In this panel discussion we will exchange about practices and agency in contemporary arts and their relation to activism and agency-building in post-migrant societies.
The art field offers transcultural environments and a range of possibilities for performing citizenship and rights that are going beyond common policies of belonging to nation-states. Being aware of the potential of arts practices in challenging inequalities and engaging for active involvement in the public sphere, we question:
How can we encourage actors in the arts and beyond to practice in self-organised, community-based and activist-like ways? How can we build up both sustainable and flexible alliances and collaborations that have open access? How can we facilitate intersectoral strategies in this agency process? How can we interact within specific localities?
The panel discussion is joined by Napuli Paul Langa (human rights activist, Berlin), Khaled Barakeh (artist, Berlin), Mary Ann DeVlieg (arts rights advisor and facilitator, Venice) and Agnieszka Kilian (curator and researcher, Berlin/Krakow).
The panel is held in English.
The panel is part of ART MATTERS, a forum with a workshop series to exchange about contemporary arts practices, experiences and visions in post-migrant societies from a transcultural perspective.
About the speakers
Khaled Barakeh was born in 1976 in a suburb of Damascus and is currently based in Berlin. He graduated from the Faculty of Fine Arts in Damascus, Syria in 2005, completed his MFA at Funen Art Academy in Odense, Denmark in 2010 and finished his Meisterschüler at the Städel Academy of Art in Frankfurt/Main, Germany in 2013. During his stay in Europe, Khaled, originally trained as a painter, has developed a stronger concentration on conceptual art practices. Today, he works in a variety of media, focusing on current and pertinent issues, often revolving around politics and power structures in the context of identity, culture and history. Khaled, together with Wasim Ghrioui, is a teacher for the Refugee Class at the Berlin's University of Arts, helping the integration of refugee artists into Berlin’s fine art scene. He has recently started a new initiative called Syria Cultural Index, dedicated to mapping and connecting the Syrian artistic community around the globe and showcasing their work to a wider audience.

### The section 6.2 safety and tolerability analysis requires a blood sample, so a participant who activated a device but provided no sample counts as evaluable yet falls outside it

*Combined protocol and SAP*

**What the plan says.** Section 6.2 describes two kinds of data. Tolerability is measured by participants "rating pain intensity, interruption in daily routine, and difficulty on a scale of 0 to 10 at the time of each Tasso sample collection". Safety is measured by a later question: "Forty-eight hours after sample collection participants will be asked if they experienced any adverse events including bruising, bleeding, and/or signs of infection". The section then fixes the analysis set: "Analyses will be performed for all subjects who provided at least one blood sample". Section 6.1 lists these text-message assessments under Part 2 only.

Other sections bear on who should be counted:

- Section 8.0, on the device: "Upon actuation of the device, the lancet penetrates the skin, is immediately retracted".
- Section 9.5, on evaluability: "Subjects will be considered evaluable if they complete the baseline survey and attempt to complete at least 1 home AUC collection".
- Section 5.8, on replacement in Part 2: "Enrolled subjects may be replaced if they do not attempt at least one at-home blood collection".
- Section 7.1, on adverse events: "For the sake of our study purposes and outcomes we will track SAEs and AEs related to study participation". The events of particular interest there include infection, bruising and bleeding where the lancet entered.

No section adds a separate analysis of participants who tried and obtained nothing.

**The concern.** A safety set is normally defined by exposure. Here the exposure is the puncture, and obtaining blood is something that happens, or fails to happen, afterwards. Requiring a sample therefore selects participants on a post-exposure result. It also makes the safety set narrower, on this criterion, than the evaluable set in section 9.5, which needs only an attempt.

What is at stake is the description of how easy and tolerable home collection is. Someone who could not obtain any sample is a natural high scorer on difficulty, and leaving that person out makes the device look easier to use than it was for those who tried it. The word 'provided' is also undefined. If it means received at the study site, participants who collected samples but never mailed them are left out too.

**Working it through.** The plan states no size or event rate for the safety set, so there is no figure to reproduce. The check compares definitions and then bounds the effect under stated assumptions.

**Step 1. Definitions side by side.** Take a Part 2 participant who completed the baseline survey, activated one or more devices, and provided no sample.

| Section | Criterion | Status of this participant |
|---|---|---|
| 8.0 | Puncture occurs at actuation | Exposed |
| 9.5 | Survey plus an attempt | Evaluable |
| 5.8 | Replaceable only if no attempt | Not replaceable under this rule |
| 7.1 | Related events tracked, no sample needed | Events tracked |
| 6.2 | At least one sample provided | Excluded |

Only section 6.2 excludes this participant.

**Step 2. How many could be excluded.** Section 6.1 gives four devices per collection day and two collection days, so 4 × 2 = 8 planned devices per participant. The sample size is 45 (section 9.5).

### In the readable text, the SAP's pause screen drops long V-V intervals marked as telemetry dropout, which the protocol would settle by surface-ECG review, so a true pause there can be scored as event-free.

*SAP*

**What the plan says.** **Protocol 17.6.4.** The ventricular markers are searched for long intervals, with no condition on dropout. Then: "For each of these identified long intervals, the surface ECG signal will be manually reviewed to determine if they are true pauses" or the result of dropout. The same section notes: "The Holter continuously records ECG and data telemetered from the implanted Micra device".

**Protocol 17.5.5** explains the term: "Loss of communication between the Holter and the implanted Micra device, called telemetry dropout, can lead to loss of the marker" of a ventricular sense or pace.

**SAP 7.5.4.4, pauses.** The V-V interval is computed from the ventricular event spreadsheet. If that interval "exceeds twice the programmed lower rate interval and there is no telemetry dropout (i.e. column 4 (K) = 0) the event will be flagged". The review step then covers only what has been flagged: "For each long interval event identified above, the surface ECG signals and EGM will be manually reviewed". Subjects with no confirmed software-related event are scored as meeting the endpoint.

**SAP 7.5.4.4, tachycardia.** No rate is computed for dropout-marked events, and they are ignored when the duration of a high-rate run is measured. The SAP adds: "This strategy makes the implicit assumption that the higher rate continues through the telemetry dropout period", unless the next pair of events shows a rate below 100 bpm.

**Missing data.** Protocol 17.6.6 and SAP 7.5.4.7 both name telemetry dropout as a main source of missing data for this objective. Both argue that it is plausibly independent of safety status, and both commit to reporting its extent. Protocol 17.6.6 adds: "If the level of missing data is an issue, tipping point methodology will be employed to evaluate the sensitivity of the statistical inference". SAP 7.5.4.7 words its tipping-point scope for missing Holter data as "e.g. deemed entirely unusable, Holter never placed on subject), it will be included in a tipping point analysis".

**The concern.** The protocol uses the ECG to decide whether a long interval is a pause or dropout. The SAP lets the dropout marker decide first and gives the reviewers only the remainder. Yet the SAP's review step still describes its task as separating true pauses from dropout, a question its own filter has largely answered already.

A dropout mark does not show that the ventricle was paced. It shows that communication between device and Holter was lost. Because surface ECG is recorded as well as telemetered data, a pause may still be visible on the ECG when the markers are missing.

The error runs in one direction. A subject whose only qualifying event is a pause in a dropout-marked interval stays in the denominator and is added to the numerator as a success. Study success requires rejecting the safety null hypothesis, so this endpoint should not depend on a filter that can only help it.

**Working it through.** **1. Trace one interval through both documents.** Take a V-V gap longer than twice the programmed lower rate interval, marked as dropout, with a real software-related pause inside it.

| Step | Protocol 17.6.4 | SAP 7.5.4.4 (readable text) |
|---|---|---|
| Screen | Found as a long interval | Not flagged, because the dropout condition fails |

Napuli Paul Langa is a human rights activist based in Berlin and born in Sudan. She studied Development Studies at the University of Ahfad (Sudan) and Art & Development Studies at Cavendish University in Kampala (Uganda) and worked at the Sudanese organization for Nonviolence and Development (SONAD). In 2012 she became part of the self-organised refugee movement, also known for its protest camp at Oranienplatz in Berlin-Kreuzberg. With her engagement for the rights of refugees, migrant communities and women she’s a figurehead in Germany and beyond.
Mary Ann DeVlieg is an independent consultant, group facilitator, trainer and speaker. She is a founding member of IARA, International Arts Rights Advisors. She evaluates international cultural collaboration projects, programmes and policies for the European Commission's development and science programmes and private foundations. Since 2010, she has been protecting and defending the human rights of artists-at-risk. Mary Ann founded the EU working group Arts-Rights-Justice, was freeDimensional’s Director of Strategic Development (2013 – 2015), and is a co-founder of the Arts-Rights-Justice Academy, University of Hildesheim. She is the Secretary General of IETM (1994-2013), the largest international network for contemporary performing arts. She founded/co-founded www.on-the-move.org and the Roberto Cimetta Fund for Mobility in the Mediterranean. In 2006, she was awarded the EU Individual Prize for services to artists’ mobility, and in 2017, the Chevalier de l’Ordre des Arts et des Lettres from France. Currently, she is a Board member of Highlight Arts UK and Ettijahat Independent Culture Lebanon.
Agnieszka Kilian is an independent curator and researcher with juridical background based in Berlin and Krakow. She graduated from curatorial studies (Jagiellonian University) and law studies (Cologne University/Gdańsk University). She develops projects concerning collaborative structures, especially those shaping new forms of knowledge, driven by clashes of various practices and poetics. In her projects she often reflects upon questions of individual’s rights in their economic and political contexts. She is also a member of the Berlin-based association, nGbK, where she has recently co-curated the exhibition and programme of talks,Dreams & Dramas. Law as Literature. In 2017 she was selected by Tate Modern to participate in Tate Intensive Programme.
Exhibitions and art projects she curated and co-curated include: Controlled Image (Mamuta Art and Media Center, Jerusalem, 2010), Rękawiczki Jeffa Koonsa / Jeff Koon’s Gloves (CCA Kronika, Bytom, 2012) with a publication under the same title, End of Time (Kunsthaus Dresden, 2015), Text and Its Performance (Bunkier Sztuki, Kraków, 2016). Agnieszka is currently working on a reader dedicated to law seen from cultural and economic perspectives as editor of social ties.
ART MATTERS is curated and organised by Virág Major, Hannah Marquardt and Christine Rahn and funded in framework of the activities of the Robert Bosch Cultural Managers Network.